U.S Doubles It’s Commitment to Climate Adaptation

An island in the Maldives slowly succumbs to a rising sea

It’s “crunch time” here in Paris as the deadline for an historic climate agreement is now just just hours away. With release of the latest draft text this afternoon the issues of loss and damage and adaptation remain among the core issues left for ministers to hammer out by Friday.

In a speech on Wednesday afternoon Secretary of State John Kerry said the United States will double its climate finance for adaptation to $800 million by 2020. The money will be used to help the world’s most vulnerable countries adapt to the impacts of climate change. As Kerry explained in his speech, it is a “moral responsibility  to adapt and prepare for those impacts and enable the most vulnerable among us to be able to do the same.

There are countries – we know – for which climate change is an existential threat today,” Secretary Kerry said. “For them, this isn’t a matter of annexes or peak years – it’s a matter of life and death.  Yesterday I met with leaders from the island states – the small island states – who expressed their legitimate concerns that the sea will swallow their nations.  And the fact of the matter is that most of these countries have contributed nothing, or next to nothing, in the – to the problem in the first place.”

Broad support

Leaders from across the civil spectrum praised Kerry’s comments, suggesting that an ambitious and fair deal in Paris is still very much on the table.  Alden Meyer, director of strategy and policy for the Union of Concerned Scientists  (UCS) said “Secretary Kerry sounded the right notes on urgency and the need for much greater ambition in coming to grips with the climate crisis,”

“The prize of an ambitious, comprehensive, and effective long-term climate agreement is within our grasp,” Meyer said, “if compromises can be found on the remaining crunch issues. Secretary Kerry has long been a leader on the climate issue and his leadership will be needed more than ever over the remaining days of the climate talks here in Paris.”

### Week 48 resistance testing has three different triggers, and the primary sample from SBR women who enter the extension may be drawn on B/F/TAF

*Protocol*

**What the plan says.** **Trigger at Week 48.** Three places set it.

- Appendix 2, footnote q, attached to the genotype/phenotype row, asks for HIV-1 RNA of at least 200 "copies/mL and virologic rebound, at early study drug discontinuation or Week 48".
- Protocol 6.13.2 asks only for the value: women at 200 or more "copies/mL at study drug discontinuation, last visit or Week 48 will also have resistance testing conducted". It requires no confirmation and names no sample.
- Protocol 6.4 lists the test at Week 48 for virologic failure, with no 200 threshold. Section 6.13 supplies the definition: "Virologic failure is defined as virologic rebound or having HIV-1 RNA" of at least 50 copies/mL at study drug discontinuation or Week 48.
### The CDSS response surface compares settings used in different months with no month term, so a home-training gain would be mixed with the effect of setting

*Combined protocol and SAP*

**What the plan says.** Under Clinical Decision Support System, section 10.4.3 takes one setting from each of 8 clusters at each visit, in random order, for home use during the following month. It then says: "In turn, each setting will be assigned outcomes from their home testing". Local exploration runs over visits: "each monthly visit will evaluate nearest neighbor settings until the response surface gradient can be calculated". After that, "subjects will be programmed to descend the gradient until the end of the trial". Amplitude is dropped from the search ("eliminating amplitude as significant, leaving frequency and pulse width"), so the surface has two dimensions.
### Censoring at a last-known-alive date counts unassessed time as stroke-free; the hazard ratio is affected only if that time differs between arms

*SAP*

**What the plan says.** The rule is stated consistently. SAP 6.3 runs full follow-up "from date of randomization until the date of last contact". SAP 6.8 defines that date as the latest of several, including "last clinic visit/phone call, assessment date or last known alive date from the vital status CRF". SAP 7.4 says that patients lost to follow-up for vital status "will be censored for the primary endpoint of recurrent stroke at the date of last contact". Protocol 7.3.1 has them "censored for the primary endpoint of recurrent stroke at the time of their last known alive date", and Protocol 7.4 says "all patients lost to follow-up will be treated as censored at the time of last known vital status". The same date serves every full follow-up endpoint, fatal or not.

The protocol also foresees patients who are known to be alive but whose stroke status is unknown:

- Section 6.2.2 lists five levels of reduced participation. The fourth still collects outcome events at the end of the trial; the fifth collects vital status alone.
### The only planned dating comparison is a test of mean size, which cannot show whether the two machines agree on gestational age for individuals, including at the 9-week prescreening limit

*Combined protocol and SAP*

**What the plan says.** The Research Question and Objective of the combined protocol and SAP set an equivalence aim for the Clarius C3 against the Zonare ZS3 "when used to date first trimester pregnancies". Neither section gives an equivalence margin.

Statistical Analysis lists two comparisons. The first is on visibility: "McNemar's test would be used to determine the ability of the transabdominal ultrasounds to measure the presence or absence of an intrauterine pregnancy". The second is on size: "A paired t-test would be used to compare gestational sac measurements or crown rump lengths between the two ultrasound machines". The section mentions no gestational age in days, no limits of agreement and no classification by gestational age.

Faith leaders emphasized that an ambitious global commitment to climate adaptation aligns with our values as a nation and as civilized human beings.

“Increasing our commitment to protect the most vulnerable is the right thing to do,” said Rev. Fletcher Harper of GreenFaith deeply consistent with our moral values. Faith communities support this. We’ll let Congress know we support it. And, we’ll push for continuing, increasing support for this vital cause.”

National security expert and Iraq war veteran Jon Powers made the connection between climate change and national security. saying a commitment to adaptation will “increase our national security by ensuring the populations at risk of becoming future threats have the resources needed to address both the root causes and also the consequences of climate change.”

“It is important that we not squander this opportunity to design climate adaptation financing to do the most possible to help societies steer clear of the climate-triggered humanitarian crises that now plague our world. Getting enough money on the table is only part of the solution. Directing that money in support of safe adaptation pathways is just as crucial.”

Still on track

Kerry’s announcement helps send the signal needed as ministers engage on the hardest, yet most essential, elements of a fair and ambitious Paris Outcome. That we have come this far and all eyes remain on the prize is cause for optimism.

As Rachel Cletus, lead economist and climate policy manager with the Climate and Energy program for UCS, told TriplePundit this morning, “by this time in Copenhagen (at COP15) things had already gone off the rails.”

We are still on track. Kerry’s pledge today for increased climate adaptation funding helps us move forward.

This post first appeared in TriplePundit

Image credit: Wikipedia under creative commons license 

Thomas Schueneman
Thomas Schuenemanhttps://tdsenvironmentalmedia.com
Tom is the founder and managing editor of GlobalWarmingisReal.com and the PlanetWatch Group. His work appears in Triple Pundit, Slate, Cleantechnia, Planetsave, Earth911, and several other sustainability-focused publications. Tom is a member of the Society of Environmental Journalists.

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